Transit merger discussedPublished 9:15pm Tuesday, January 24, 2012
Dowagiac’s Dial-A-Ride (DART) advisory committee was joined earlier this month at City Hall by Transit Coordinator Rozanne Scherr and Dennis Schuh, Cass County Transportation Authority manager, to discuss countywide transit millage.
City residents pay .55 mill for DART, so a countywide levy would reduce Dowagiac taxes. County residents pay no millage to support bus transportation.
Under Gov. Rick Snyder’s economic vitality incentive program, governmental entities are required to review duplicate services for cooperative opportunities.
According to the Jan. 4 minutes, combining the two public transportation services and removing boundary requirements could bolster services countywide.
The committee “thought it was an interesting idea and suggested” Scherr and Schuh “start discussions as to how to make this work.”
“We continue to run at a deficit despite our best efforts,” Scherr updated Dowagiac City Council Jan. 23. “This is a very conservative ($263,076) budget we’re bringing forward, but at some point in time — and I think it’s going to be sooner rather than later — the continued deficit needs to be addressed, either through raising the millage here in Dowagiac or going for a countywide millage. We can’t reduce staff anymore, so if we can’t get this under control we’ll have to look at service cutbacks. I don’t want to do that because 53 percent of our ridership is elderly or disabled people. It’s a very valuable service.”
Auditor Ken Berthiaume mentioned DART in his presentation: “It continues to be a problem. Expenditures over revenues are pretty much a continuing trend because state and federal revenue has gone down. More fares is not enough to offset those decreases.”
Staffing includes a full-time dispatcher and relief driver, a full-time driver and two part-time drivers. Ridership increased 5 percent last year.
Mayor Donald Lyons, who chairs the Cass County Transportation Authority, said, “We’re facing exactly the same issues. For years, we were able to run positive operations. The past five years, we started with a little gap that is worsening. We’re one of only about three counties in the state that doesn’t have a supporting millage. We’ve been able to do an awful lot with not much, but the time is at hand. You won’t see it tomorrow or maybe even this year, but there will come a time when hard decisions have to be made. On the positive side, we’re all aware of it, we understand it and we’re working cooperatively to have those conversations, so I’m confident good will come out of it and we’ll be able to do a better job of serving the clientele. Right now, I think both of our systems are operating on a bit of a shoestring. The upshot is we’re not serving our clients as well as we could or should.”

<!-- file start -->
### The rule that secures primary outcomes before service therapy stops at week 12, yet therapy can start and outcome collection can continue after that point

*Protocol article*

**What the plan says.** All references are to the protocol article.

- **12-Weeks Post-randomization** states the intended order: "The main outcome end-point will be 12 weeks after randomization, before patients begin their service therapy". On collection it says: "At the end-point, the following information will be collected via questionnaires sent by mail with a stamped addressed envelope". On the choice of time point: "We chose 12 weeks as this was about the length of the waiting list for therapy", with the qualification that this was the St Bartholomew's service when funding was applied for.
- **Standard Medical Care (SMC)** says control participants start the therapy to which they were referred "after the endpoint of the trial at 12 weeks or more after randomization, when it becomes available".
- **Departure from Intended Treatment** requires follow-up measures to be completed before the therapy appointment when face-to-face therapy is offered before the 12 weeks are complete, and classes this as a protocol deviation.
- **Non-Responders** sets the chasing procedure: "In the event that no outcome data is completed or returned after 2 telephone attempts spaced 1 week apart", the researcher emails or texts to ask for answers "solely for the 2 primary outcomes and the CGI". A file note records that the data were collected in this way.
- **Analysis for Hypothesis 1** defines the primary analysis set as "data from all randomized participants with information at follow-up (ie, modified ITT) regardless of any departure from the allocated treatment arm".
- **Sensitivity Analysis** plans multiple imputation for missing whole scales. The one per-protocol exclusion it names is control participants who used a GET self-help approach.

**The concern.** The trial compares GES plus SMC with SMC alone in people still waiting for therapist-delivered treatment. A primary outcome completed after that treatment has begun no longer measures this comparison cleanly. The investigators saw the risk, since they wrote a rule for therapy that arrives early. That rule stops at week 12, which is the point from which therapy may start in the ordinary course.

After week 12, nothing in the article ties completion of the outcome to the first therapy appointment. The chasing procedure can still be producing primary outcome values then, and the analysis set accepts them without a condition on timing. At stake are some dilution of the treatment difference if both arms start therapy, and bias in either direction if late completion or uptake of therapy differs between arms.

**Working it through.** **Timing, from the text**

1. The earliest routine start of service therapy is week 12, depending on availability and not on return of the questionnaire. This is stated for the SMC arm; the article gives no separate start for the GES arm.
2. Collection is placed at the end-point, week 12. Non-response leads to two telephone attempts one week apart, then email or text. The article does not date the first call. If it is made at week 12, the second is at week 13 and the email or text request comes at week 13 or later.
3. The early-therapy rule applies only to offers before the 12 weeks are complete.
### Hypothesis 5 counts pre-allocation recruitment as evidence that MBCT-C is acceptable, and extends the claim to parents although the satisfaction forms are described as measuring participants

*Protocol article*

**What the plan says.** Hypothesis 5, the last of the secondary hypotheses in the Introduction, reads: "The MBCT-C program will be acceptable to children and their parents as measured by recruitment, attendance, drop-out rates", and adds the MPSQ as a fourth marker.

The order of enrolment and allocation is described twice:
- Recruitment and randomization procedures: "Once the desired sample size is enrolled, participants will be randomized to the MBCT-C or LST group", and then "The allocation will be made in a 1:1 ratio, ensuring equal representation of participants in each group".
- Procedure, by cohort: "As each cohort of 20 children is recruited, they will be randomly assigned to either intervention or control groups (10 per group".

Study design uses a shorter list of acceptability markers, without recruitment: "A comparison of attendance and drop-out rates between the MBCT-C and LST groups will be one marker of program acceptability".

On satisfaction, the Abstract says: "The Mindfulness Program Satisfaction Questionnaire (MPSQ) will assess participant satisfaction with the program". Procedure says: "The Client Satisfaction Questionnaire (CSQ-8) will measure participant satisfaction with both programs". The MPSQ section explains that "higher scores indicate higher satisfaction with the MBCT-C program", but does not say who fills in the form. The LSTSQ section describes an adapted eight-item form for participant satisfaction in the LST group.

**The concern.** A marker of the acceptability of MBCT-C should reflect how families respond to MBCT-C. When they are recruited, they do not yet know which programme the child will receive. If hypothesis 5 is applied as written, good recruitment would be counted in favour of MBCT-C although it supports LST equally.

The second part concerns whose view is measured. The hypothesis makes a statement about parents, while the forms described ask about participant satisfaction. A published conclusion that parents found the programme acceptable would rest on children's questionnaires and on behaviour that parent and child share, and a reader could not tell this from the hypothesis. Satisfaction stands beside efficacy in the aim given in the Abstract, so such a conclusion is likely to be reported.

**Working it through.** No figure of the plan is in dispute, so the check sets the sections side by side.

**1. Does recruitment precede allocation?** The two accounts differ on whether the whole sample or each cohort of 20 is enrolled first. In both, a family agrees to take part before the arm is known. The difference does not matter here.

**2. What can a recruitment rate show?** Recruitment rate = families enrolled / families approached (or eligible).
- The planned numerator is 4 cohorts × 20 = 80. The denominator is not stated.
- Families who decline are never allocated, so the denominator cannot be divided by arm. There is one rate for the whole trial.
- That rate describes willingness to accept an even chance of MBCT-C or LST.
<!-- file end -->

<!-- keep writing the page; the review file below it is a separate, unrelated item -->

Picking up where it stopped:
Council signaled the city’s intent to apply for funding and approved the 2013 DART budget in accordance with the Michigan Department of Transportation master contract.
The DART advisory committee recommended $263,076 with a state share of $85,595 (36.24 percent) and federal share of $80,492 (16 percent).
Previous year percentages were state 37.12 percent and federal 16 percent on a $207,688 budget.
The local share is $96,989. Fares are expected to contribute $27,000.
“This year’s budget is significantly higher due to a $60,000 capital purchase request” to replace a 2008 bus, according to City Manager Kevin Anderson.
“While all of our DART buses are 2008 models subject to five-year replacement schedules, only one is in poor condition and warrants replacement.”
Berthiaume said his Sept. 30, 2011, “snapshot” shows the city “holding its own in maintaining net assets” despite seeing an 8-percent dip in property tax revenue from $2.051 million to $1.889 million.
State-shared revenue also declined about 8 percent, from $657,000 to $592,000.
“The challenge is to maintain services with less revenue, and the city has really managed to do that,” he said. “You reduced the cost of general government from $1.108 million to $775,000. Public safety represents the biggest portion of governmental activities expenses. The general fund ended the year with a balance of $813,000, or 24 percent. More than 20 percent is recommended, so you’re toward the bottom end.”
Refinancing 2000 water and sewer disposal revenue bonds saved $124,000.
Berthiaume said the pension plan is 55 percent funded, down from 56 percent.
The accountant told First Ward Councilman Randy Gross, “You’re probably on the low end at 55. I see 60 percent to 80 percent” in other municipalities.
Unfunded liability for health insurance promised retirees amounts to $800,000.